2022 ◽  
Vol 8 ◽  
Author(s):  
Tailisi H. Trevizani ◽  
Rosalinda C. Montone ◽  
Rubens C. L. Figueira

The polar regions are vulnerable to impacts caused by local and global pollution. The Antarctic continent has been considered an environment that has remained little affected by human activities. Direct exposure to contaminants may occur in areas continuously occupied by research stations for several decades. Admiralty Bay on the southeast coast of King George Island, has potential for being affected by human activities due research stations operating in the area, including the Brazilian Commandant Ferraz Antarctic Station (CFAS). The levels of metals and arsenic were determined in soils collected near CFAS (points 5, 6, 7, and 9), Base G and at two points distant from the CFAS: Refuge II and Hennequin. Samples were collected after the fire in CFAS occurred in February 2012, up to December 2018 to assess the environmental impacts in the area. Al and As were related with Base G. Refuge II and Hennequin can be considered as control points for this region. As a consequence of the accident, the increased levels for Cd, Cu, Pb, and Zn, especially at point 9 (inside the CFAS) and in the soil surrounding the CFAS in 2013. The results from 2016 to 2018 demonstrated a reduction in levels of all studied metals near CFAS, which may be related to the leaching of metals into Admiralty Bay; it is thus, being important the continue monitoring soil, sediments, and Antarctic biota.


2022 ◽  
Vol 14 (1) ◽  
pp. 65-78
Author(s):  
Manuel Bensi ◽  
Vedrana Kovačević ◽  
Federica Donda ◽  
Philip Edward O'Brien ◽  
Linda Armbrecht ◽  
...  

Abstract. Current glacier melt rates in West Antarctica substantially exceed those around the East Antarctic margin. The exception is Wilkes Land, where for example Totten Glacier underwent significant retreat between 2000 and 2012, underlining its sensitivity to climate change. This process is strongly influenced by ocean dynamics, which in turn changes in accordance with the evolution of the ice caps. Here, we present new oceanographic data (temperature, salinity, and dissolved oxygen) collected during austral summer 2017 offshore the Sabrina Coast (East Antarctica) from the continental shelf break to ca 3000 m depth. This area is characterized by very few oceanographic in situ observations. The main water masses of the study area, identified by analysing thermohaline properties, are the Antarctic Surface Water with potential temperature θ>-1.5 ∘C and salinity S<34.2 (σθ<27.55 kg m−3), the Winter Water with -1.92<θ<-1.75 ∘C and 34.0<S<34.5 (potential density, 27.55<σθ<27.7 kg m−3), the modified Circumpolar Deep Water with θ>0 ∘C and S>34.5 (σθ>27.7 kg m−3), and Antarctic Bottom Water with -0.50<θ<0 ∘C and 34.63<S<34.67 (27.83<σθ<27.85; neutral density γn>28.30 kg m−3). The latter is a mixture of dense waters from the Ross Sea and Adélie Land continental shelves. Such waters are influenced by the mixing processes they undergo as they move westward along the Antarctic margin, also interacting with the warmer Circumpolar Deep Water. The spatial distribution of water masses offshore the Sabrina Coast also appears to be strongly linked with the complex morpho-bathymetry of the slope and rise area, supporting the hypothesis that downslope processes contribute to shaping the architecture of the distal portion of the continental margin. Oceanographic data presented here can be downloaded from https://doi.org/10.25919/yyex-t381 (CSIRO; Van Graas, 2021).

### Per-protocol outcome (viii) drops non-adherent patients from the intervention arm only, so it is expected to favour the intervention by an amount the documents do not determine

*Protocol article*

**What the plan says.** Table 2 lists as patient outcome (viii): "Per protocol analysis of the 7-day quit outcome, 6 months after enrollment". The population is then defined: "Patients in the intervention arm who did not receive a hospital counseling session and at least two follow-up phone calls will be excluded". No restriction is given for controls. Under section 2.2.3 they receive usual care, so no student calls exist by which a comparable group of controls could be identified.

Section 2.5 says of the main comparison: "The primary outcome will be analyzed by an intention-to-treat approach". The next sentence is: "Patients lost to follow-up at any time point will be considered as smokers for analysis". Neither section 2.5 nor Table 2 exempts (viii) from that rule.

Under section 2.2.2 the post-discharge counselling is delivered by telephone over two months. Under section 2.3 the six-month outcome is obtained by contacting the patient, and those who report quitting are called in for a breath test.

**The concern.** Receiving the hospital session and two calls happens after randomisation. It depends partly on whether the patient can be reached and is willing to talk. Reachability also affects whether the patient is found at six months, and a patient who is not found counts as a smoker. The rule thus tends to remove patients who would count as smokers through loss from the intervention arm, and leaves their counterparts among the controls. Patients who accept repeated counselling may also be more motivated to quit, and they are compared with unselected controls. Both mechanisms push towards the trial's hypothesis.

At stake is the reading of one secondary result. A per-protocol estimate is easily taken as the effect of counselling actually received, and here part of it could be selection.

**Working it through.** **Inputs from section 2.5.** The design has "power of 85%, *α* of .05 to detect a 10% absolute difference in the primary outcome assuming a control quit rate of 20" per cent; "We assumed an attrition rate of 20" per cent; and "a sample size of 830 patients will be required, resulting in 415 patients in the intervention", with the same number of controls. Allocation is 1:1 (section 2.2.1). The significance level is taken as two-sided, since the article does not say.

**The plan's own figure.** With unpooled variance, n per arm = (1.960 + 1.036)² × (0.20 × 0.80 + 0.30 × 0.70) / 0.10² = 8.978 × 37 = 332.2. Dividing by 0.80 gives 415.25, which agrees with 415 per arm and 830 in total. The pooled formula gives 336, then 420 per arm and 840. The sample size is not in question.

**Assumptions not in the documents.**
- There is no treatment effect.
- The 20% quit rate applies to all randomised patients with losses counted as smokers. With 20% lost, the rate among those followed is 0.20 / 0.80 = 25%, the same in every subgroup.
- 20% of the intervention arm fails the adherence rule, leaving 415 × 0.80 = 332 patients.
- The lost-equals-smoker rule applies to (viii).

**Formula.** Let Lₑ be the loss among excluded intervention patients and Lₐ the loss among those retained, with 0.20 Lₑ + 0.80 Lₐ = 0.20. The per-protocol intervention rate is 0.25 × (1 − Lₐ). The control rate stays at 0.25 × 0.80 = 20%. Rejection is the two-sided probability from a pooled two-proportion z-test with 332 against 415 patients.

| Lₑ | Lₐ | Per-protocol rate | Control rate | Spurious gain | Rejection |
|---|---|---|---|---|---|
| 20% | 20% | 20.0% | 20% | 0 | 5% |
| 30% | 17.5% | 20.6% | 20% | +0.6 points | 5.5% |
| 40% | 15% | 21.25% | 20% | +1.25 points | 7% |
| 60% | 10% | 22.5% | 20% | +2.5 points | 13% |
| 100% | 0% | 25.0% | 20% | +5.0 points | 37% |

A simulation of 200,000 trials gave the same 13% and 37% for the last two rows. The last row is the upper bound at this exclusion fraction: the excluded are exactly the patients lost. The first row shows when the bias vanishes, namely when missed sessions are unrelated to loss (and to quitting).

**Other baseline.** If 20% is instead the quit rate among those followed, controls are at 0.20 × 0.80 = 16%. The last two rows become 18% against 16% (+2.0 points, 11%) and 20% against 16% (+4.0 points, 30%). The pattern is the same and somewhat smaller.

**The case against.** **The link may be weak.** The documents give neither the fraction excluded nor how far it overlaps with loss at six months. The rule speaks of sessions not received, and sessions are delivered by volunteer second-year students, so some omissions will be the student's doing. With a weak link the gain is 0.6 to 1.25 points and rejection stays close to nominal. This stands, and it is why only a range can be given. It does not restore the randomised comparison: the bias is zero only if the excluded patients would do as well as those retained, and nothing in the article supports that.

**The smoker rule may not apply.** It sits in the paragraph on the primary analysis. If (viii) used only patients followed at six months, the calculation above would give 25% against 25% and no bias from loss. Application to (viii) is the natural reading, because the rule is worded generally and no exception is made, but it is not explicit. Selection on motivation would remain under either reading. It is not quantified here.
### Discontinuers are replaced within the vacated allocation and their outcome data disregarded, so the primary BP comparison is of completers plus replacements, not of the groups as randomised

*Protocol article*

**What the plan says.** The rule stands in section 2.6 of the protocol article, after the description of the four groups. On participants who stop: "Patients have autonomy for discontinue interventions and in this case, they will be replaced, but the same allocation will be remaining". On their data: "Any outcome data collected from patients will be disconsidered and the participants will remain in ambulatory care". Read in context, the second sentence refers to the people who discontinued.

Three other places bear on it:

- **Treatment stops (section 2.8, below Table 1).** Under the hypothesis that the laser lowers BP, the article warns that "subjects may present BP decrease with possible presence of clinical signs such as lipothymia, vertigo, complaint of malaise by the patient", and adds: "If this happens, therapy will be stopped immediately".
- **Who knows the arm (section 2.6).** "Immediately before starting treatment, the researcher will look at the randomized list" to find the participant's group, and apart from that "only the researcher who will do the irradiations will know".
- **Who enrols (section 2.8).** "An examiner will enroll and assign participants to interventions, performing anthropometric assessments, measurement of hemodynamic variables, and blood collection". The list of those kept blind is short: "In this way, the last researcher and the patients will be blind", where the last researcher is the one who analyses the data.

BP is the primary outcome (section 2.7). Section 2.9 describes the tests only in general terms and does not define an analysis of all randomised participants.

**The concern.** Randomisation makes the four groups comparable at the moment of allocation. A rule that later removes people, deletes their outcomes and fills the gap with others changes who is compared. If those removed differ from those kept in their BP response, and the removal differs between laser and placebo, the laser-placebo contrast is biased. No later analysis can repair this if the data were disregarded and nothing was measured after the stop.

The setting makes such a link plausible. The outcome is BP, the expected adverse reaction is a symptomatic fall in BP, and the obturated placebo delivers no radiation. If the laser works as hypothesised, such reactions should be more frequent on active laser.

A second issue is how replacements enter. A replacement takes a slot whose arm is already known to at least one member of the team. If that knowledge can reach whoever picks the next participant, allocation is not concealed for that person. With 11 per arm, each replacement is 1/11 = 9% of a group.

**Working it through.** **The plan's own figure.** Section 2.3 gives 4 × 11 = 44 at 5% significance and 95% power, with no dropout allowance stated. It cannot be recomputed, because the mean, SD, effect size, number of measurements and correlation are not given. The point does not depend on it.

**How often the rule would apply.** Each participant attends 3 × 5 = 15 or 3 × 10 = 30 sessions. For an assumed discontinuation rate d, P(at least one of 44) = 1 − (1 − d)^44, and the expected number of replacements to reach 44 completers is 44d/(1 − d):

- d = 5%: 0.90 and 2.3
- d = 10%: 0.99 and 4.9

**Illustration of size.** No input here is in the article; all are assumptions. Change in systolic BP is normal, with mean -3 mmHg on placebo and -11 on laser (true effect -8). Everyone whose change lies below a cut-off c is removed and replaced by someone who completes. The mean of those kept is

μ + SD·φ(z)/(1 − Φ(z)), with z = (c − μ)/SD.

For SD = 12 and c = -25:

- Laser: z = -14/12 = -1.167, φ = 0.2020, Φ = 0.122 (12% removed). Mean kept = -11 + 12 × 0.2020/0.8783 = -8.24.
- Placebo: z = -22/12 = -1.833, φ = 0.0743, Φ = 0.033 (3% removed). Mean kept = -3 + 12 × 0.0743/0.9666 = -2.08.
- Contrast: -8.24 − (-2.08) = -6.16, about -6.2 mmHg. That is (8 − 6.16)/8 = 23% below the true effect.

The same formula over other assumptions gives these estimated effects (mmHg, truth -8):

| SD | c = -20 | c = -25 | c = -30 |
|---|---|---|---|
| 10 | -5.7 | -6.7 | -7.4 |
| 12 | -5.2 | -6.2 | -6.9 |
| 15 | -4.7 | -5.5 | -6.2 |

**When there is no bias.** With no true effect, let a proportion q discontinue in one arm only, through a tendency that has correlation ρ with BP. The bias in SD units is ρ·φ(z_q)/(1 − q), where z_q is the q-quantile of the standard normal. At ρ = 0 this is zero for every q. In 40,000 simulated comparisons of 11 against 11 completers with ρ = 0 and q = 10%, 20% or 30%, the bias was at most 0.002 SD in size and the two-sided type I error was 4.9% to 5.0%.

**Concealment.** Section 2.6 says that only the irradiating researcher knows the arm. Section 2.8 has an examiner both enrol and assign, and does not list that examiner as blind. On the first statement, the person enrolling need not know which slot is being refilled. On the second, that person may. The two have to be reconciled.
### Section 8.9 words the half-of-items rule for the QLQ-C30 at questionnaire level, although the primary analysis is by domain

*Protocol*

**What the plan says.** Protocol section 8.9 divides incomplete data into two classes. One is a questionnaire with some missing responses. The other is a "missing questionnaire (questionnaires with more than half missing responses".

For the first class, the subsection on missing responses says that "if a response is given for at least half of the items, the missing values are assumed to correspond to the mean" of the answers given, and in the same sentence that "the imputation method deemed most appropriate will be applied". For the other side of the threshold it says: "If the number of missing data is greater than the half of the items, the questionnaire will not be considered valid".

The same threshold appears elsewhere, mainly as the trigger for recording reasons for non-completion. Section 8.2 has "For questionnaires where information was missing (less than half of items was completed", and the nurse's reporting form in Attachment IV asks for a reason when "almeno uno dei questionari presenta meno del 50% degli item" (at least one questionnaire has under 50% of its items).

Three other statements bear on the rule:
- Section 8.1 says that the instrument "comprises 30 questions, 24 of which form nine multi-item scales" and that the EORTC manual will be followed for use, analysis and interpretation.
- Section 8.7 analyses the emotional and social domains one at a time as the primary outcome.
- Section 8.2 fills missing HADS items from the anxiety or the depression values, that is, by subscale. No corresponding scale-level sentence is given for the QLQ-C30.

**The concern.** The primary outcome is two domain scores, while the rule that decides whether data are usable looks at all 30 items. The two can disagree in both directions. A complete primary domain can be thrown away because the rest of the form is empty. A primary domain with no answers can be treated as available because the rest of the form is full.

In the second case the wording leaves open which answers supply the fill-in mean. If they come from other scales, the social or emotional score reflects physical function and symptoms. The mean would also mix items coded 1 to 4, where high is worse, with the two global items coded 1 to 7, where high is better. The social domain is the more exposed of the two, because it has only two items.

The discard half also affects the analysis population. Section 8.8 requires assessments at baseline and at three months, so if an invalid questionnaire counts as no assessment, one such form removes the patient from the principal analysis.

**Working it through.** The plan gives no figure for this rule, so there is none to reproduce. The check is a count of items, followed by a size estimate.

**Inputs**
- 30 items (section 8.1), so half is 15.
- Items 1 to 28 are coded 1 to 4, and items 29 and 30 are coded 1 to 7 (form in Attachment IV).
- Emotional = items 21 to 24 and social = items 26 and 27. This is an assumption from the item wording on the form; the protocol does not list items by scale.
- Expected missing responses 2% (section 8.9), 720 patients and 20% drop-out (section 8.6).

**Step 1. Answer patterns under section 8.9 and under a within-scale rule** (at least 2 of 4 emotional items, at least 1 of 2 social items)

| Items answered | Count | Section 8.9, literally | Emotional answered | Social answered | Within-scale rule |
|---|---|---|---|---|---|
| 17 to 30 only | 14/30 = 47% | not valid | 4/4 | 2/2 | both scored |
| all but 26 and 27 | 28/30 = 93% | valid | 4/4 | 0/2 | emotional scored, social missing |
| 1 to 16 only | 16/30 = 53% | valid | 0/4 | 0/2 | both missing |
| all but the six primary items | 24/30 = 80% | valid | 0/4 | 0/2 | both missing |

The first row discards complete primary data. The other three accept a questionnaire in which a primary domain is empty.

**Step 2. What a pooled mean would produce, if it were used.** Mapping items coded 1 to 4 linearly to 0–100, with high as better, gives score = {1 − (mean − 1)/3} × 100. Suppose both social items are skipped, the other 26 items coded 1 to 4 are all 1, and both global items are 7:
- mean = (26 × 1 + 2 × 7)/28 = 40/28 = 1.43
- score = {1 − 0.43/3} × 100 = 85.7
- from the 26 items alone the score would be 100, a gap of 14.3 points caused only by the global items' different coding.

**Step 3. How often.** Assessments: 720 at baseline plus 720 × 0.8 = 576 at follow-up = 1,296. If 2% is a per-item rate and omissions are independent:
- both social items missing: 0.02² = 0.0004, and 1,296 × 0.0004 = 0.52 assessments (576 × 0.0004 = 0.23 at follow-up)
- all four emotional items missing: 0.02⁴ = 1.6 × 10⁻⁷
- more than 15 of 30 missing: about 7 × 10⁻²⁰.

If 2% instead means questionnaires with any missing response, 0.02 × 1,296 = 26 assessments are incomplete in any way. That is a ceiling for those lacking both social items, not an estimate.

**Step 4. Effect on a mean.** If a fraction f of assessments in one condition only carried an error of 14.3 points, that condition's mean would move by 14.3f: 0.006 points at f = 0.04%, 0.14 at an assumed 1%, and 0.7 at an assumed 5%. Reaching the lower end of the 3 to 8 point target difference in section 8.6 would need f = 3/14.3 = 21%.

Phytotaxa ◽  
2022 ◽  
Vol 530 (3) ◽  
pp. 287-294
Author(s):  
MATEUSZ RYBAK ◽  
ŁUKASZ PESZEK ◽  
ŁUKASZ SKOCZYLAS ◽  
THELMA ALVIM VEIGA LUDWIG

The samples for this study were collected from terrestrial mosses and lichens growing on palm tree trunks and concrete walls in the city of Rio de Janeiro, south-eastern Brazil. During the investigation on diatom diversity, a new species from the genus Luticola was found. The new species occurred individually at all sampling sites. The aim of this paper is to provide a morphological and ecological description of Luticola minutissima sp. nov. from an aerophytic environment. The species is characterized by a small valve size (5.2–16.8 μm length and 3.7–4.4 wide) and abruptly hooked proximal raphe endings (ca. 90-degree angle). Additionally for comparison, type material of the most similar species, Luticola neglecta Zidarova, Levkov & Van de Vijver, was studied and new information for the ultrastructure of the latter species is provided as well.